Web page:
ROLE OF INSTITUTIONAL INVESTORS AND RESERVE BANK OF INDIA IN CORPORATE GOVERNANCE ACTS

The article of affiliation comprises the second significant report which must be enlisted for the situation of the specific sorts of organization along with the notice. Companies have groom in expressed to be daintily perceived as financial organization with wide extending social and business duty. They are not, at this point a marvel. An organization is the focal point of an unpredictable trap of the human connection. The clashing interest of the gathering of individual like investors, who gives of capital and interested distinctly in a consistently rising separated bends; the board who are interested in higher compensation; the workforce, which is interested in more pays and conceivably less work and the buyers of the organization's item who are interested in better quality at least conceivable cost, must be held in a condition of congruity. The article establishes a set so governs managing the issue so organization. Each article is a standard for the guideline of relations among organization and the investor and the administration. Each article is a standard book of the organization. Article gives the standard book of the relationship of individuals and connection Article of Association examine inside business of the organization and their exchange identifying with business.
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Essays on Institutional Investors

Essays on Institutional Investors

The dependent variables in Panel A are returns on HFR style indexes, classified by HFR as follows: Equity Hedge funds invest in core holding of long equities, hedged at all times with short sales of stocks and/or stock index options. Market Neutral funds seeks to profit by exploiting pricing inefficiencies between related equity securities, neutralizing exposure to market risk by combining long and short positions. Event Driven funds target on corporate transactions such as mergers, financial distressing, tender offers etc. Macro involves investing by making leveraged bets on anticipated price movements of stock markets, interest rates, foreign exchange, and physical commodities. Arbitrage focuses on exploiting pricing anomalies on equity, fixed income, derivative and other security types. Short Bias specializes in short-selling securities. Real Estate funds emphasize investment in securities of the real estate arena. In Panel B, the dependent variable is the monthly return on the aggregate long positions of hedge funds, as reported in their 13F filings.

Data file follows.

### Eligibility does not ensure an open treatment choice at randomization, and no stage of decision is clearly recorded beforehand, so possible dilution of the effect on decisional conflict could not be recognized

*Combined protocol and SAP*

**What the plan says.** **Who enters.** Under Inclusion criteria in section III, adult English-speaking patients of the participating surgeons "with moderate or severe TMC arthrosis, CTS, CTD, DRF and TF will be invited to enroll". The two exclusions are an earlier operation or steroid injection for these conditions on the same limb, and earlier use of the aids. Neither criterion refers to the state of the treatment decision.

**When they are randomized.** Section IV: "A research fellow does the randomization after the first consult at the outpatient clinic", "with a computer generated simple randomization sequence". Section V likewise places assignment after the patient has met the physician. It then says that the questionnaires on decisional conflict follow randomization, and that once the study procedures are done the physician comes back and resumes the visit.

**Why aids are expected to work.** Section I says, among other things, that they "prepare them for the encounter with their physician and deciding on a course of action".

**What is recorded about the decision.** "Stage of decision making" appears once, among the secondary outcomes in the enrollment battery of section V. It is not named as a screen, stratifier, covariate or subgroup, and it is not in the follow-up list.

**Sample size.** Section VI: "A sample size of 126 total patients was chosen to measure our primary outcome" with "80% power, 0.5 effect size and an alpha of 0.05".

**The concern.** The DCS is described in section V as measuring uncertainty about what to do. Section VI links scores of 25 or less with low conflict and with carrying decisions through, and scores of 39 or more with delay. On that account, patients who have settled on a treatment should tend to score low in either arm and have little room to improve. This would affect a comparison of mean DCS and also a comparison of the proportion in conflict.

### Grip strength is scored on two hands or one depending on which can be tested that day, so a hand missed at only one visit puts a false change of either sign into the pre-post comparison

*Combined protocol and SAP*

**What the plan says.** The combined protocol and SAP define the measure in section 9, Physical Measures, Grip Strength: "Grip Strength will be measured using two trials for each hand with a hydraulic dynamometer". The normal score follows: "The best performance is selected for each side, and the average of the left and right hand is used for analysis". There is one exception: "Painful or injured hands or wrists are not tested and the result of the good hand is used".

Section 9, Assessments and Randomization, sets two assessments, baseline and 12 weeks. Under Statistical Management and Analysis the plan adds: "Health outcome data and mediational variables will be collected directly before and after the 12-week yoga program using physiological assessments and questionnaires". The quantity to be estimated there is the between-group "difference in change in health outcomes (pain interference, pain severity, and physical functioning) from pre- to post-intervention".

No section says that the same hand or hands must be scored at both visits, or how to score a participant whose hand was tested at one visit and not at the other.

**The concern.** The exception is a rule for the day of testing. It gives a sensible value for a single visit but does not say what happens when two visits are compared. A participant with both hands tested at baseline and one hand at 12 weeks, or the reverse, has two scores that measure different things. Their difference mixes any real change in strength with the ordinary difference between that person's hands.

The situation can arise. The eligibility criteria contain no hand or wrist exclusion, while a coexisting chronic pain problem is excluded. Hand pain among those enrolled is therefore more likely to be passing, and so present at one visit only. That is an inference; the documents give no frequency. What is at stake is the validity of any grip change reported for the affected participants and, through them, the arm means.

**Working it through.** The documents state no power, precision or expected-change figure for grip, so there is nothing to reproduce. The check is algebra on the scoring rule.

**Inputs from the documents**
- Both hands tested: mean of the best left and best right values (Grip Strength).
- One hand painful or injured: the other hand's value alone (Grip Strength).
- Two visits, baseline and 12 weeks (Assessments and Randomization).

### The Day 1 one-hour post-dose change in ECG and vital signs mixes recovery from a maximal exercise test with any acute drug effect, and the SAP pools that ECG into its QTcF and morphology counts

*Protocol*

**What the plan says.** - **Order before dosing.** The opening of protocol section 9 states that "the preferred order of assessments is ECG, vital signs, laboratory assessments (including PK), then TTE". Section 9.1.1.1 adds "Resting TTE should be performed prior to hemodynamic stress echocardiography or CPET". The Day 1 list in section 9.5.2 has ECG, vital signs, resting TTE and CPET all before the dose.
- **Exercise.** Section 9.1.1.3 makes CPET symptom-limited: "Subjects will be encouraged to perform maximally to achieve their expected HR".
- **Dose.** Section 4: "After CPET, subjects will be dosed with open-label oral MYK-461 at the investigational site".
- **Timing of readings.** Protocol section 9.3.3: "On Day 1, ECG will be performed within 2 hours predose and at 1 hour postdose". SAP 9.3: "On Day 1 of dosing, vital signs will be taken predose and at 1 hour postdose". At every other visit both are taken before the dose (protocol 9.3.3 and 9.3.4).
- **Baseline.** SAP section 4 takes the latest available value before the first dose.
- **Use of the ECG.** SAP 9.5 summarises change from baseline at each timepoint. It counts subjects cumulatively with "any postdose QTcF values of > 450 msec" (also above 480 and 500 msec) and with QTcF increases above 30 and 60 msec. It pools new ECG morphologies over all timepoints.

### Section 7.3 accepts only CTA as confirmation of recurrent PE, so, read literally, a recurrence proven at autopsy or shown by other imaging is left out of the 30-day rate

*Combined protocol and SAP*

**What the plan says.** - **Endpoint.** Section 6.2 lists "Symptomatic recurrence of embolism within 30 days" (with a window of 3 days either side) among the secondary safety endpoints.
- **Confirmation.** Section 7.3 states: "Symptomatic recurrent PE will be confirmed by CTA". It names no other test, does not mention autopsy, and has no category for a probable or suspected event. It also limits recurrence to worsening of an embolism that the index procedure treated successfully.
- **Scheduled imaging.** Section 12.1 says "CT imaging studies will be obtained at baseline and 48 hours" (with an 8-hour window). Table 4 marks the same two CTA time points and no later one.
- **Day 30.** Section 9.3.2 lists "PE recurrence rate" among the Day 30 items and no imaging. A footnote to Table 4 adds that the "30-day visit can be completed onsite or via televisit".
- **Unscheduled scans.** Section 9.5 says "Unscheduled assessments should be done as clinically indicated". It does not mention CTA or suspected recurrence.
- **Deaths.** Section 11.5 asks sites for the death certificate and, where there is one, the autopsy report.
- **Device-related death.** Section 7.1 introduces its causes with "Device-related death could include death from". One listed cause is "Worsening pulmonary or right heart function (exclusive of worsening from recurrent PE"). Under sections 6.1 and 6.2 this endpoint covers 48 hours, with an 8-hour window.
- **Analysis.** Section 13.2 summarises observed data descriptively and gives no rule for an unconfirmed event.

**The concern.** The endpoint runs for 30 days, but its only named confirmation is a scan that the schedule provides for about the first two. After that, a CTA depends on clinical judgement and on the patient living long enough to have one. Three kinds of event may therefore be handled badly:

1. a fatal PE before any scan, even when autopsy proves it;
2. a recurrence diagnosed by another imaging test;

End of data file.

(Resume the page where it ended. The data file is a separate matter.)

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Can Institutional Investors Fix the Corporate Governance Problem? Some Danish Evidence

Can Institutional Investors Fix the Corporate Governance Problem? Some Danish Evidence

Admati, Pfleiderer and Zechner (1994) study large shareholder activism and risk sharing in financial markets. Their model relies on a traditional asset pricing model with a number of risky securities as well as a risk free asset. They assume that investors are risk averse, but their model only assumes that there is one single large investor. Moreover, they show that in a portfolio context large shareholder activism is consistent with equilibrium, even if the initial holdings of the large shareholder are zero. Maug (1998) analyzes how market liquidity influences the free rider problem. He develops a model, where he shows that a more liquid market leads to more monitoring, because it allows an investor to cover monitoring costs through informed trading. If stock markets are less liquid, large shareholders will engage in less monitoring. In order to avoid the commitment to monitor, the large shareholder will have smaller stakes in more companies by diversification.
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Game Analysis of Institutional Investors Participating in Corporate Governance

Game Analysis of Institutional Investors Participating in Corporate Governance